Google IO 2016 Coverage

Chrome OS will soon use Roboto font by default

RobotoFontIf you like the Roboto font that Google introduced in Android 4.0, you’ll be happy to know that it’s looking like Roboto will soon become the default typeface in Google’s Chrome OS. The custom operating system currently uses Noto Sans.

Google slightly refined Roboto in Android 5.0 Lollipop, and in an effort to keep things uniform across all of their products, it makes sense to see the font face make the leap to Chrome OS. No word on exactly when the change will happen, but the most plausible date would be with the release of Chrome OS version 41.

source: OMG Chrome

Roboto font in Android 4.3 gets subtle improvements and changes


Since the Android 4.3 leak a few days ago, every nook and cranny of the software has been under some serious scrutiny for changes and improvements. One new, noticeable improvement in the latest version of Android is the font. It’s still Roboto, but it’s seen some very minor tweaks and subtle changes, as you can see in the picture above. The red lines indicate new Roboto fonts, and the black shows old Roboto fonts. It’s clearly not a major difference, but it’s been refined and cleaned up a bit.

The curves of many letters, especially in lowercase letters, have been refined and trimmed up, and punctuation has seen some big improvements, especially the comma. Overall, I think it’s definitely a nice improvement, and it’s good to see Google paying attention to details with Android. If you want a great, very detailed full teardown of the new font, hit the Android Police source below. If you want a more hands on approach, you can grab the fonts from the download links.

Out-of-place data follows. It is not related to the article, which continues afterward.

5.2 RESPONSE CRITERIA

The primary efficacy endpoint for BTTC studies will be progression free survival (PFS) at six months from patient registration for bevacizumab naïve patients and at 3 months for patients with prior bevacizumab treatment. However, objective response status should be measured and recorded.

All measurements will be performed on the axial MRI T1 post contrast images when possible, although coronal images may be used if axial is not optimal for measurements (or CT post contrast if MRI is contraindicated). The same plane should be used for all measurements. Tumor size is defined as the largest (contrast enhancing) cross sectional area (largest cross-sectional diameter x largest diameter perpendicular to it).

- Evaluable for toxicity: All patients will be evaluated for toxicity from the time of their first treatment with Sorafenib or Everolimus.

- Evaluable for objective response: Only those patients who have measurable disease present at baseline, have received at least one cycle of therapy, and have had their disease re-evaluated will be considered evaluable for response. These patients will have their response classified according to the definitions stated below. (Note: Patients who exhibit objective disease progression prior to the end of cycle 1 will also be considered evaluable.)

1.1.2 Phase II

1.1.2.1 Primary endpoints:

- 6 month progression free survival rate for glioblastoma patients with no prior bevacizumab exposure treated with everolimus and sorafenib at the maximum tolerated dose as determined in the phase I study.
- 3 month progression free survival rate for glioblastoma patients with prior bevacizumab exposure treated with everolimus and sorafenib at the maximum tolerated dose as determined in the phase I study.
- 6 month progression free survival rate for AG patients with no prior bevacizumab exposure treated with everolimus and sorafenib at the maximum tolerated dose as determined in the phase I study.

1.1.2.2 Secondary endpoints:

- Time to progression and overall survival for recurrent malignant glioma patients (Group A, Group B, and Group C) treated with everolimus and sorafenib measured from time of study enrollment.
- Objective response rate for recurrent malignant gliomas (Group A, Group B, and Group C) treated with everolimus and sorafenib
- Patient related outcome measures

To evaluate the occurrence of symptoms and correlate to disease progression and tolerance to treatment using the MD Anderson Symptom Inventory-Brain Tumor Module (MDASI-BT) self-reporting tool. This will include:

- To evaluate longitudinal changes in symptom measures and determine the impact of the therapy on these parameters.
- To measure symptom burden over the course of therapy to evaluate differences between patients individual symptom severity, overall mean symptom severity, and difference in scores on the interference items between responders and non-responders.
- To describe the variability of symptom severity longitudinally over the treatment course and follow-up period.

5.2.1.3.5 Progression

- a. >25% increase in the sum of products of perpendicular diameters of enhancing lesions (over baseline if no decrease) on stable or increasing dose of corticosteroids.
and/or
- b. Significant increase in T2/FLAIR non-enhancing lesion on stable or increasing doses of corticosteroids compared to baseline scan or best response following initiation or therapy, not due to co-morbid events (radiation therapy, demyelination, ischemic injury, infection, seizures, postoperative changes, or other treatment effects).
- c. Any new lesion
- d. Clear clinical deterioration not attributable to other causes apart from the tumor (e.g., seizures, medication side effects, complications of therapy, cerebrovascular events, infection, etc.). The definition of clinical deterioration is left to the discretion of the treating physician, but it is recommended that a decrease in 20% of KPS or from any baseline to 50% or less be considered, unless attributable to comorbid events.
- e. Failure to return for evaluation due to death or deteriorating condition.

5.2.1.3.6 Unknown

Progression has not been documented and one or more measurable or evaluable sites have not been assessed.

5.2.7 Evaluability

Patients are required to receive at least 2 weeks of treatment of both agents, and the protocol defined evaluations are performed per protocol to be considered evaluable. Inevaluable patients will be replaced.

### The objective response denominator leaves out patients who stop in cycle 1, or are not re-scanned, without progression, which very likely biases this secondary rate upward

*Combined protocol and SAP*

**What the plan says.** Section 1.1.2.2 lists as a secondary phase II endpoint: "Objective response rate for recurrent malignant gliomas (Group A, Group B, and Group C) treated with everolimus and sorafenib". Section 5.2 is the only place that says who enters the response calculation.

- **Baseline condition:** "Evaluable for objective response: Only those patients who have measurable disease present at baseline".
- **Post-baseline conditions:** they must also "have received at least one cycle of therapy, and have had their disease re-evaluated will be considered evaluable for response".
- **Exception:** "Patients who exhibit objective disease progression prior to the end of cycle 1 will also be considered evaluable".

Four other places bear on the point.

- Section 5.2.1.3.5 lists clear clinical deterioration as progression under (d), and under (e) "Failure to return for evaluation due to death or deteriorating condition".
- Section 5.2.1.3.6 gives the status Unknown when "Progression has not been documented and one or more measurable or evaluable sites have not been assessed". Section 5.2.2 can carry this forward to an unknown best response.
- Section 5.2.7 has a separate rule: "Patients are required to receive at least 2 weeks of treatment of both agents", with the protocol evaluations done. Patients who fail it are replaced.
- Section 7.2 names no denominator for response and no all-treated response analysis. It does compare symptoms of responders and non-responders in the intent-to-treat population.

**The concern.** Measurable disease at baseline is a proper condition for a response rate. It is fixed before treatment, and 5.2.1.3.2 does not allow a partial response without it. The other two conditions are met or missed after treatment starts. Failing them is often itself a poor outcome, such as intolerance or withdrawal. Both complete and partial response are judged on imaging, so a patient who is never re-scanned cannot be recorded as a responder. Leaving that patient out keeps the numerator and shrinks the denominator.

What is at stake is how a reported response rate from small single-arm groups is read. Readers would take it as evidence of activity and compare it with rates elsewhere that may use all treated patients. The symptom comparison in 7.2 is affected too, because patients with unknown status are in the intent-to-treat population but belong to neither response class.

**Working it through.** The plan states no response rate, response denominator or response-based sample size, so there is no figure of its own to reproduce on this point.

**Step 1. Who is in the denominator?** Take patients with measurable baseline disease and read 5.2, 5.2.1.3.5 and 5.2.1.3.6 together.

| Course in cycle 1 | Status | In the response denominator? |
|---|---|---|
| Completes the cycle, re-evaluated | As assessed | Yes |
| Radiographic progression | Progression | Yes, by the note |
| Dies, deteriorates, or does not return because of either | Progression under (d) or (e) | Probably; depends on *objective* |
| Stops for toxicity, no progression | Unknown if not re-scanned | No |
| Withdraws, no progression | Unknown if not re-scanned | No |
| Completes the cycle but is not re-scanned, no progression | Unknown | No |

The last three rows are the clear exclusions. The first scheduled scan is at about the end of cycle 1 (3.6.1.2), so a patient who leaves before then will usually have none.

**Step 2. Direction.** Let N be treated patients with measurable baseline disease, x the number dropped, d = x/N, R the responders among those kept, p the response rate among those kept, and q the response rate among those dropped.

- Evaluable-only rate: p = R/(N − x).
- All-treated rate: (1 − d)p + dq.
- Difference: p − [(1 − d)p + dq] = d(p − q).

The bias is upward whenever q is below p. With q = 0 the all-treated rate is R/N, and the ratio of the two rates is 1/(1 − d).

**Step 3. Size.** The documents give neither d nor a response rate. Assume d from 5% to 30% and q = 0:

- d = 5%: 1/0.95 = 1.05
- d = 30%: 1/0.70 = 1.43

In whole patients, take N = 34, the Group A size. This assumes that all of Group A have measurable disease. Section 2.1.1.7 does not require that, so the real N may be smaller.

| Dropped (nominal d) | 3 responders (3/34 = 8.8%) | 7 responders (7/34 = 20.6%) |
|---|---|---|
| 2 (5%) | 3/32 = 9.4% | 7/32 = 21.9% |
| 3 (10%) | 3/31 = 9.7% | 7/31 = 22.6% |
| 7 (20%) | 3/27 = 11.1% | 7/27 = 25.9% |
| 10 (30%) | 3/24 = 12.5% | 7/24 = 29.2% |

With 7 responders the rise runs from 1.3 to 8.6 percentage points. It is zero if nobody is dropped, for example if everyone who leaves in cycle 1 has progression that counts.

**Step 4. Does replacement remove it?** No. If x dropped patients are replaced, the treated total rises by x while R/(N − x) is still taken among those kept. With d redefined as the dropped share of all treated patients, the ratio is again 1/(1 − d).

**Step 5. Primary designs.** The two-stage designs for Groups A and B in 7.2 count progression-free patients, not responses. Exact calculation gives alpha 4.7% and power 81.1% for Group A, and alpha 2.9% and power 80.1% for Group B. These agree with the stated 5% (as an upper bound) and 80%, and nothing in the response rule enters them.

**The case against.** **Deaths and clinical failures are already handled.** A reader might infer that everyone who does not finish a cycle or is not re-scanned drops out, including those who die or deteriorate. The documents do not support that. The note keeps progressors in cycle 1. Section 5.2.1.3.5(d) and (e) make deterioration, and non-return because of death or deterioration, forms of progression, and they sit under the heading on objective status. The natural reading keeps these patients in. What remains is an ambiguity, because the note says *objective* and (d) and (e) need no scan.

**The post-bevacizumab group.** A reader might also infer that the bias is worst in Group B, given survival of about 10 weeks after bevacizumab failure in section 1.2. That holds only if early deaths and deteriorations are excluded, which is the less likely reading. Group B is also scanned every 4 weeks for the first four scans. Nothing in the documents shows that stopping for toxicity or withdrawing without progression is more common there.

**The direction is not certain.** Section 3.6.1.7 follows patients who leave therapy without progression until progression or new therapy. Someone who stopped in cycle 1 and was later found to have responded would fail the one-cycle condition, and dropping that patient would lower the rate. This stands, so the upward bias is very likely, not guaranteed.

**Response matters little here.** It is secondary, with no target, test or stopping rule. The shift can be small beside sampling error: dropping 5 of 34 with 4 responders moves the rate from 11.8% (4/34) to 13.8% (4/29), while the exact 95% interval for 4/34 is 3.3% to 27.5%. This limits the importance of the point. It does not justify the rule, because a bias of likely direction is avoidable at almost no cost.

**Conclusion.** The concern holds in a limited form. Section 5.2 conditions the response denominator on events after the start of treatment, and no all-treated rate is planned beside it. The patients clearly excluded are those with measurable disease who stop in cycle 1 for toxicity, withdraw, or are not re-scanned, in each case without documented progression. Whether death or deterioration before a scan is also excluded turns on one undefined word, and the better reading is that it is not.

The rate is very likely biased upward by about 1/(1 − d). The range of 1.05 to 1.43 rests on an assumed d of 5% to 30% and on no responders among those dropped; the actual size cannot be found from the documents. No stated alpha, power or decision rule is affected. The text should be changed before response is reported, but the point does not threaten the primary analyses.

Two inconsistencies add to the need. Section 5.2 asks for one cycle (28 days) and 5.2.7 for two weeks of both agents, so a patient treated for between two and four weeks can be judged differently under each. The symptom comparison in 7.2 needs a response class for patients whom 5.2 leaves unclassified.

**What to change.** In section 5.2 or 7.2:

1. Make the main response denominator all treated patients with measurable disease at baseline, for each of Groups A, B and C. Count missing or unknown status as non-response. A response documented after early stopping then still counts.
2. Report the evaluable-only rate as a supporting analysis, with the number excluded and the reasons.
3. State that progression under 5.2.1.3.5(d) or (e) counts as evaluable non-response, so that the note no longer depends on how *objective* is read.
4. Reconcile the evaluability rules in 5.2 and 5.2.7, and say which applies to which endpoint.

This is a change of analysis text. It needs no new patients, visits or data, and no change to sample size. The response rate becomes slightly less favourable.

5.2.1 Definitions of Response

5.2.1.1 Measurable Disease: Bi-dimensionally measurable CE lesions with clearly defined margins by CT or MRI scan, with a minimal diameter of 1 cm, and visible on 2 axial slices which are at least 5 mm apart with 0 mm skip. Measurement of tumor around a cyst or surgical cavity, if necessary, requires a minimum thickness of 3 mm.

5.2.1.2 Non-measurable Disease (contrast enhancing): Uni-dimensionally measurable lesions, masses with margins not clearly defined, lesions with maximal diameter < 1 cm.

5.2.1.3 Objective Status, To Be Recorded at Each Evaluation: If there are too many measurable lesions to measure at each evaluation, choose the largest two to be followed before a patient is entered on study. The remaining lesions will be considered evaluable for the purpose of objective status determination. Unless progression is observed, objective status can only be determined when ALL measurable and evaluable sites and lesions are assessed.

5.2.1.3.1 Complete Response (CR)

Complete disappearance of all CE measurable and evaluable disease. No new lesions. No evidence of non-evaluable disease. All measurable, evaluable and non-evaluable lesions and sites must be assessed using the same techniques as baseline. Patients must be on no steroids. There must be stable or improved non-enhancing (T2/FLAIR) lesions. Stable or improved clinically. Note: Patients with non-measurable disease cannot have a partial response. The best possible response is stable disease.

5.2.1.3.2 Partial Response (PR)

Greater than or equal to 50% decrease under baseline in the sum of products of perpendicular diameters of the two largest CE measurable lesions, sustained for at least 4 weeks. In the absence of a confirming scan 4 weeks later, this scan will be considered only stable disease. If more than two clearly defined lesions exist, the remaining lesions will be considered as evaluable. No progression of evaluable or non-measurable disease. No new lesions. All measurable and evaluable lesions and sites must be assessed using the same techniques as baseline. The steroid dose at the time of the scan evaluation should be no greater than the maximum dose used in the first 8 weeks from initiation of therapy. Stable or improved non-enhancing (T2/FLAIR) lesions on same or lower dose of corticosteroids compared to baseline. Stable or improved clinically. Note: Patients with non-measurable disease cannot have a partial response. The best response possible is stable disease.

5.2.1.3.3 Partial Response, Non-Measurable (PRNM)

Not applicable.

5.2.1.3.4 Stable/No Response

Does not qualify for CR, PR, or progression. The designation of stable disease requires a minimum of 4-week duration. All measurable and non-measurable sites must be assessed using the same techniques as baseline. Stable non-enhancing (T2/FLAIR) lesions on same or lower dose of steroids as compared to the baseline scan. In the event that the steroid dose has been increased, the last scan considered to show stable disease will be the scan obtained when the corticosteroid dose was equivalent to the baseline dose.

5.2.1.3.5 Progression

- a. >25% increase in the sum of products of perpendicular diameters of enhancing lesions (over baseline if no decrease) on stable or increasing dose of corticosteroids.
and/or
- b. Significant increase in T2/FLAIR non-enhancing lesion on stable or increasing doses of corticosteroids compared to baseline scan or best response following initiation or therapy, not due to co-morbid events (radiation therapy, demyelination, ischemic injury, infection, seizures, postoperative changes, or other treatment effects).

source: Android Police

Download Link


Matias Duarte talks about Android’s new typeface Roboto

When Matias Duarte left Palm for Google, we knew great things were coming to Android. Marias probably had his biggest impact with Android 4.0 Ice Cream Sandwich, and one of the key components is the new typeface Roboto. Recently, he decided to use Google+ as a way to talk more about how its evolution.

The original Droid font worked well, but with screen resolutions now at high definition levels, a change was needed. They wanted to create something that matched their ambitious design goals for Ice Cream Sandwich. It had to be attractive, eye-catching, modern, crisp, and structured. Most importantly, it needed to make Android appealing, enchanting, and more human.

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